A couple of doctors (until they leave), Genesis Rodriguez and enough people to make up a dinner party for one scene, a couple of bad guys who arrive later on to add more jeopardy when Walker’s travails with machinery, power supply and medication are threatening to yield diminished returns, there really isn’t a very big cast for this film. And the set – a couple of rooms and an empty corridor. Lighting – barely.

Which means that the onus falls on Walker, who rises to the challenge, occasionally being a bit actorly, it’s true, but behaving for the most part as you’d expect a man in the situation to do – taking on responsibility, trying to keep panic at bay.

Eric Heisserer’s script does something similar, getting a bit Hollywood-melodramatic here and there, particularly at the end (no spoilers) which goes all out for a big finish, which it has entirely earned. But on the whole it’s a clever and tight piece of work that does an awful lot with very little – a high concept piece, in fact.

Hours isn’t a big film, but it is a good one. And that, at the end of the day (particularly at the end of the day) is really all you want.



Why Watch?


  • One of Paul Walker’s best (and last) films
  • A fine directing debut by Eric Heisserer
  • A screenplay that builds jeopardy expertly
  • Jaron Presant’s low-key cinematography


© Steve Morrissey 2014



Hours – Watch it now at Amazon

I am an Amazon affiliate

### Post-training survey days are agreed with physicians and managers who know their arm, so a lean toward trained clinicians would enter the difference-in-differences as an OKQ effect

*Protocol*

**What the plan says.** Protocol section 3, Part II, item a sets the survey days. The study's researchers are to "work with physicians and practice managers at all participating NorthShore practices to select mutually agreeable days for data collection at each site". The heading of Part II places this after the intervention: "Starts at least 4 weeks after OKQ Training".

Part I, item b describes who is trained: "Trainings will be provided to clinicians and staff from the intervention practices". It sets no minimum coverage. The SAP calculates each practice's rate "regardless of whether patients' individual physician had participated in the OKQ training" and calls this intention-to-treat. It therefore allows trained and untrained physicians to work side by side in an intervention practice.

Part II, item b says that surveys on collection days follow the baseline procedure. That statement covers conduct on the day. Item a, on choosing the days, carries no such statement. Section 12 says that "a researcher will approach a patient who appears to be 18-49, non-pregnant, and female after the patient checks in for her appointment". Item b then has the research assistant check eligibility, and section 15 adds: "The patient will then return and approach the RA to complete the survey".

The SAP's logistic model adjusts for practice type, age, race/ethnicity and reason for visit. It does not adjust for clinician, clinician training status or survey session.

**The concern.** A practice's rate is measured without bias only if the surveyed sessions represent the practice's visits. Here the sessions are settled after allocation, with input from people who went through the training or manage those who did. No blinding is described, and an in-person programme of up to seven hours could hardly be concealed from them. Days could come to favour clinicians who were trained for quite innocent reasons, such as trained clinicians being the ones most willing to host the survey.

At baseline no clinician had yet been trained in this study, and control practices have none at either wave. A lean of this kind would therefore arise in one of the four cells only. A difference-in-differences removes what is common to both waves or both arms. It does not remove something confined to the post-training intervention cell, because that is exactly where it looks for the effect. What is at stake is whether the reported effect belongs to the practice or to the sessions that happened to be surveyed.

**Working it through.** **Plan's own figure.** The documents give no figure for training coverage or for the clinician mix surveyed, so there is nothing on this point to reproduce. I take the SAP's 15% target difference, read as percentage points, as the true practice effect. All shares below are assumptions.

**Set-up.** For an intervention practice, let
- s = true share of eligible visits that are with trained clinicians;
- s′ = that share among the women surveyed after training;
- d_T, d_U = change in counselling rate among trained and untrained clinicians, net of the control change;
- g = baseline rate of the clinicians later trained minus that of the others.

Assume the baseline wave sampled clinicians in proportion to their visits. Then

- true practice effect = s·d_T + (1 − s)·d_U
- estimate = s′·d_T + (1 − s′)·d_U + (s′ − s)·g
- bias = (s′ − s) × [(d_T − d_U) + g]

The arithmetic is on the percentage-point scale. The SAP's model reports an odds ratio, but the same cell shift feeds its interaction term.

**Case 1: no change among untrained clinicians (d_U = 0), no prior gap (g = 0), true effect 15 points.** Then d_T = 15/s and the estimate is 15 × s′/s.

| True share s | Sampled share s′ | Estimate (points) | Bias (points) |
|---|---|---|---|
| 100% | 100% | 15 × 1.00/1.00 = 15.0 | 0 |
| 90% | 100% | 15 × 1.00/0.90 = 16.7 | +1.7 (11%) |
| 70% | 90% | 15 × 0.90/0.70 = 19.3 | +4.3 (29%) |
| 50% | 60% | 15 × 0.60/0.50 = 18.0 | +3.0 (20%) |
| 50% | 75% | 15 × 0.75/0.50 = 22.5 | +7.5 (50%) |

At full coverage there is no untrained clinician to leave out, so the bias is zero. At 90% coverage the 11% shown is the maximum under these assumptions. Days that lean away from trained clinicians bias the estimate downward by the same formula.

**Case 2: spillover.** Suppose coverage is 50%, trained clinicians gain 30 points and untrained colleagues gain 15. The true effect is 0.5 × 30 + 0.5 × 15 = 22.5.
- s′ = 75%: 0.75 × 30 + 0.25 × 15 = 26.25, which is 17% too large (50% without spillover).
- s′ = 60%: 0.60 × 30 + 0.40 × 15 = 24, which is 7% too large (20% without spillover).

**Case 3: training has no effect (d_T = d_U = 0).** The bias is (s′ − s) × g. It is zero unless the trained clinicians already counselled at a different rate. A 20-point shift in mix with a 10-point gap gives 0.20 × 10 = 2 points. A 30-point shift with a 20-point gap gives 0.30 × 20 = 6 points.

Fast & Furious 6

Paul Walker, Dwayne Johnson and Vin Diesel in Fast and Furious 6


A movie for every day of the year – a good one



5 February



John Boyd Dunlop born, 1840

John Boyd Dunlop, Scottish inventor and accidental businessman, was born on this day in 1840. After studying to be a veterinarian at Edinburgh University, he moved to Ireland and set up practice with his brother, in Downpatrick. His most famous invention was the pneumatic tyre, which he developed in 1887 as a way of making his son’s tricycle roll easier over the hard ground of his back yard. Dunlop was immediately struck not just by how much smoother the ride was, but by how much more easily the wheel rolled with a pneumatic tyre on it than just on the metal rim alone. He was on to something and had soon made more tyres for bicycles, which were then experiencing a boom. He patented his idea on 7 December 1888. The pneumatic tyre really took off after Willie Hume, a Belfast cyclist, won a string of races using Dunlop’s tyres. The man himself never made much money from his patent, having assigned it to his business partner, William Du Cros, in return for shares in the company, the Pneumatic Tyre and Booth’s Cycle Agency Company Limited. This turned out to have been a stroke of blind luck, because in 1890 the company was informed that the tyre had already been patented, in 1845, by Robert William Thomson, another Scottish inventor, because though it prospered, it was thanks to business acumen rather than possession of a killer patent.